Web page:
Spencer’s endorsement of Bloomberg just sounds like sour grapes
By Tank Murdoch
(TNS) Say what you will about President Donald Trump, his instincts — business and political — are continuing to serve him well.
As reported by CBS News and other outlets, Richard Spencer, whom Trump fired as Navy secretary last year when he moved to undercut the commander-in-chief over a pardoned Navy SEAL, Eddie Gallagher, publicly endorsed Democratic presidential contender Mike Bloomberg on Friday.
The network reported:
He said Bloomberg, as president, would defend the Constitution. He said Bloomberg would “uphold the Uniform Code of Military Justice” and “honor the service and ensure the equal treatment of all women and men in uniform.” Spencer also said Bloomberg would “respect the advice of military advisers.”
In his November 2019 resignation letter (which was preempted by his firing), Spencer had told the president, “I cannot in good conscience obey an order that I believe violates the sacred oath I took.” The Constitution and the Uniform Code of Military Justice “are the shields that set us apart, and the beacons that protect us all,” he wrote. He went on to say he had “strived to ensure our proceedings are fair, transparent and consistent.”
Spencer noted further in his endorsement of Bloomberg that he “has a smart, much-needed plan to help veterans transition to civilian life,” and will “connect veterans and military families to the employment, education, and health care services and support they deserve.”
Spencer is, of course, free to endorse anyone he wants, but his stated reasoning behind it says a lot about why Trump fired him to begin with, at least in our view.
First and foremost, any presidential candidate who wants to essentially gut a fundamental American right — in Bloomberg’s case, the Second Amendment — is not a constitutional defender. Bloomberg’s anti-gun efforts are well-documented and if elected, there is no reason to doubt he wouldn’t pursue them. Gun bans, gun registration, red flag laws, and perhaps even gun registration are all possible under Bloomberg — and all violate the Second Amendment’s “infringement” clause.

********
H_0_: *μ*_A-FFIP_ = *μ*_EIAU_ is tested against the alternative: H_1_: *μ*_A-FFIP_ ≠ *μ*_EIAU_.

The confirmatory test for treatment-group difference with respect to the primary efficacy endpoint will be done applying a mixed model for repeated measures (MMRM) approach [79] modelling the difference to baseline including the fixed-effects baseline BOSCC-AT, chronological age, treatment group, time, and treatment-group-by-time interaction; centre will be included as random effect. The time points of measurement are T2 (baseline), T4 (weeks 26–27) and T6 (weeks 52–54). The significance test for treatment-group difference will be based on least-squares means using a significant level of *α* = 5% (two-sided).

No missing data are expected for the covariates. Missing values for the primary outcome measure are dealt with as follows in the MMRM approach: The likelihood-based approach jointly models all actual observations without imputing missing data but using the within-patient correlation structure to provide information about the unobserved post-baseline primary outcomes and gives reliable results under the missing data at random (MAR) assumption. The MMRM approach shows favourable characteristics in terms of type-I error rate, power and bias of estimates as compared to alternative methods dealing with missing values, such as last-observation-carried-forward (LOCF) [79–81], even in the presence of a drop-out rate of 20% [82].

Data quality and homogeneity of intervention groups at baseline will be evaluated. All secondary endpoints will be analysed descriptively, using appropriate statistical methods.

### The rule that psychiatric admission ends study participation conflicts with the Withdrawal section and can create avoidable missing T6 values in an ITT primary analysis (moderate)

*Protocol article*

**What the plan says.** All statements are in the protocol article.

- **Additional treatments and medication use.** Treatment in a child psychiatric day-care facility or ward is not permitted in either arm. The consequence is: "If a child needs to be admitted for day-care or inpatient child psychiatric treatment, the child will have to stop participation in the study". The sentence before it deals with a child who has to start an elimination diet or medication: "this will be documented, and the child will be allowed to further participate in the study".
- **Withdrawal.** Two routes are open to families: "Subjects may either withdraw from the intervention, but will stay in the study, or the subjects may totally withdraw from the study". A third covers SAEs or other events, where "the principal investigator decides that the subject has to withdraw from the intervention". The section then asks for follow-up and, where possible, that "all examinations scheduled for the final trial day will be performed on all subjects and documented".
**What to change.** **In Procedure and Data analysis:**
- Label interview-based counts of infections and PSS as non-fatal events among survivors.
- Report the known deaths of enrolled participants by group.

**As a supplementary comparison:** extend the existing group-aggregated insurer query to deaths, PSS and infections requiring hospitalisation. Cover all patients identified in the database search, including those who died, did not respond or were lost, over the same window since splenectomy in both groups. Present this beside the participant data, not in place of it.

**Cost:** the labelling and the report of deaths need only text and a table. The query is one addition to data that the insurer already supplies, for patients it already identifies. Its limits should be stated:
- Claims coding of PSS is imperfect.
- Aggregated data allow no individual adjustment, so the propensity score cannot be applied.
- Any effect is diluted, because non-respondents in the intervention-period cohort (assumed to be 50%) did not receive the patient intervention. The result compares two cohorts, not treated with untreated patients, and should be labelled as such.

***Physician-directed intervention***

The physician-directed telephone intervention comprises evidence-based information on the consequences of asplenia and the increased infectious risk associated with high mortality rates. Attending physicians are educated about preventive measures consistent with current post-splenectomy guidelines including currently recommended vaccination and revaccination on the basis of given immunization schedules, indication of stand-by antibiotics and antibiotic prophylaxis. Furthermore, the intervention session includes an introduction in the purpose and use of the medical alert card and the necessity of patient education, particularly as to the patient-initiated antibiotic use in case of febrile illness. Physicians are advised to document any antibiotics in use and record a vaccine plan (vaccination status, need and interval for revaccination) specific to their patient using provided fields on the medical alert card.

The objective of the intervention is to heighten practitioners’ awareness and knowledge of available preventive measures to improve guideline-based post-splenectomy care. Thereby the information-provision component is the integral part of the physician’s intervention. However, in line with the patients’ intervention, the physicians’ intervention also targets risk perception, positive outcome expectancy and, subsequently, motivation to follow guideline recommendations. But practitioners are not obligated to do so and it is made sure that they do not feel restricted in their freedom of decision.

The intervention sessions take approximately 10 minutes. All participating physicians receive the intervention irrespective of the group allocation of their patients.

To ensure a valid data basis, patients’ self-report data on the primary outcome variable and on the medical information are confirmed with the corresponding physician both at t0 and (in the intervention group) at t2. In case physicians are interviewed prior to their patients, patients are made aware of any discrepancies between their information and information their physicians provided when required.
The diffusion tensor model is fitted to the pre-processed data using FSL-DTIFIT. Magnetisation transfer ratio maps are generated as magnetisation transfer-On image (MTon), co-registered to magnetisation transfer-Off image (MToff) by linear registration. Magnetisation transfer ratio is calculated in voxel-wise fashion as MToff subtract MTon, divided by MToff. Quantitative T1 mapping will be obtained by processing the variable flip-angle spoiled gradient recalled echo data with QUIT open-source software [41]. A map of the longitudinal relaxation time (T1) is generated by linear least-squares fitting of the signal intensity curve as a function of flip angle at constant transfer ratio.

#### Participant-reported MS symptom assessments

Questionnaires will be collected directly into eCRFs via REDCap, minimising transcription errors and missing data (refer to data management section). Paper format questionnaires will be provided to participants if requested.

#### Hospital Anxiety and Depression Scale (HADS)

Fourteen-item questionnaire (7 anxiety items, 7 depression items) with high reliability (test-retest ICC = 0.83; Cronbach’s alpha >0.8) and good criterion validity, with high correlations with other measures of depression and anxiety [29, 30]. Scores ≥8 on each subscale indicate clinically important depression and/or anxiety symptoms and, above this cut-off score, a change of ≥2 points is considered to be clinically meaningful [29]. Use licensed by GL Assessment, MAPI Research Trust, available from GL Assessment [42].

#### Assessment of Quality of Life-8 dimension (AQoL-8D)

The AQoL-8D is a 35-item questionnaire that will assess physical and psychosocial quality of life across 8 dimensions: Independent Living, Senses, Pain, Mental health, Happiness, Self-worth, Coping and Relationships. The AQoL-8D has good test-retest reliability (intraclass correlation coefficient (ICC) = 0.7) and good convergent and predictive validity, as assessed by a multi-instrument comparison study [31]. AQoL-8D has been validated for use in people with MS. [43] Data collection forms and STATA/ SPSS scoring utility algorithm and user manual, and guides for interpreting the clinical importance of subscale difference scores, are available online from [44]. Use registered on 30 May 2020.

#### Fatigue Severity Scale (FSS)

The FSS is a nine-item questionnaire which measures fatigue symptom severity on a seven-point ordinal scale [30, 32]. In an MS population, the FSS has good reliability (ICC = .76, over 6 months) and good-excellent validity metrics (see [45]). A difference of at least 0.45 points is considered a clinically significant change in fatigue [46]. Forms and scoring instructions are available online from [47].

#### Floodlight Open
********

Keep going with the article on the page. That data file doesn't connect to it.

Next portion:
As for veterans, it was President Trump who implemented a series of reforms to fundamentally reverse the failures of the Obama administration, when vets were dying on waiting lists. Notes Anthony Principi, a Vietnam vet, in The Hill:
President Trump has been adamant that Veterans Affairs establish the key programs to care for both the physical and psychological wounds of our returning service members. Through taking executive action and signing bipartisan reforms into law, he has time and again demonstrated his own commitment to delivering the reforms our veterans deserve. He has also made sure the government provides them adequate resources.
The budget allocation was a record $201 billion for Veterans Affairs this year, and the budget request for next year calls for raising that figure to $220 billion. Some of that money will go toward attracting medical and management talent to Veterans Affairs that was lacking in certain areas, a task furthered by the Veterans Affairs Choice and Quality Employment Act. The Trump administration has also taken crucial steps to improve the prospects of future veterans. The National Defense Authorization Act this year has raised military salaries by 2.6 percent, the most in nine years.
Money is not everything, though, which is why President Trump has also worked with lawmakers to reform how Veterans Affairs works and will continue to ensure that dollars are spent wisely for our veterans and their families. To that end, he signed the Veteran Appeals Improvement and Modernization Act, the Veterans Affairs Accountability and Whistleblower Protection Act, and the Mission Act, all designed to create flexible new treatment options while building a culture of accountability. The Mission Act notably allows veterans to use benefits at private medical facilities if their local Veterans Affairs hospital is unable to fully meet their needs.
What else can a President Bloomberg legitimately do? Spencer’s endorsement of Bloomberg just sounds like sour grapes.
This article originally appeared at The National Sentinel and was republished with permission.
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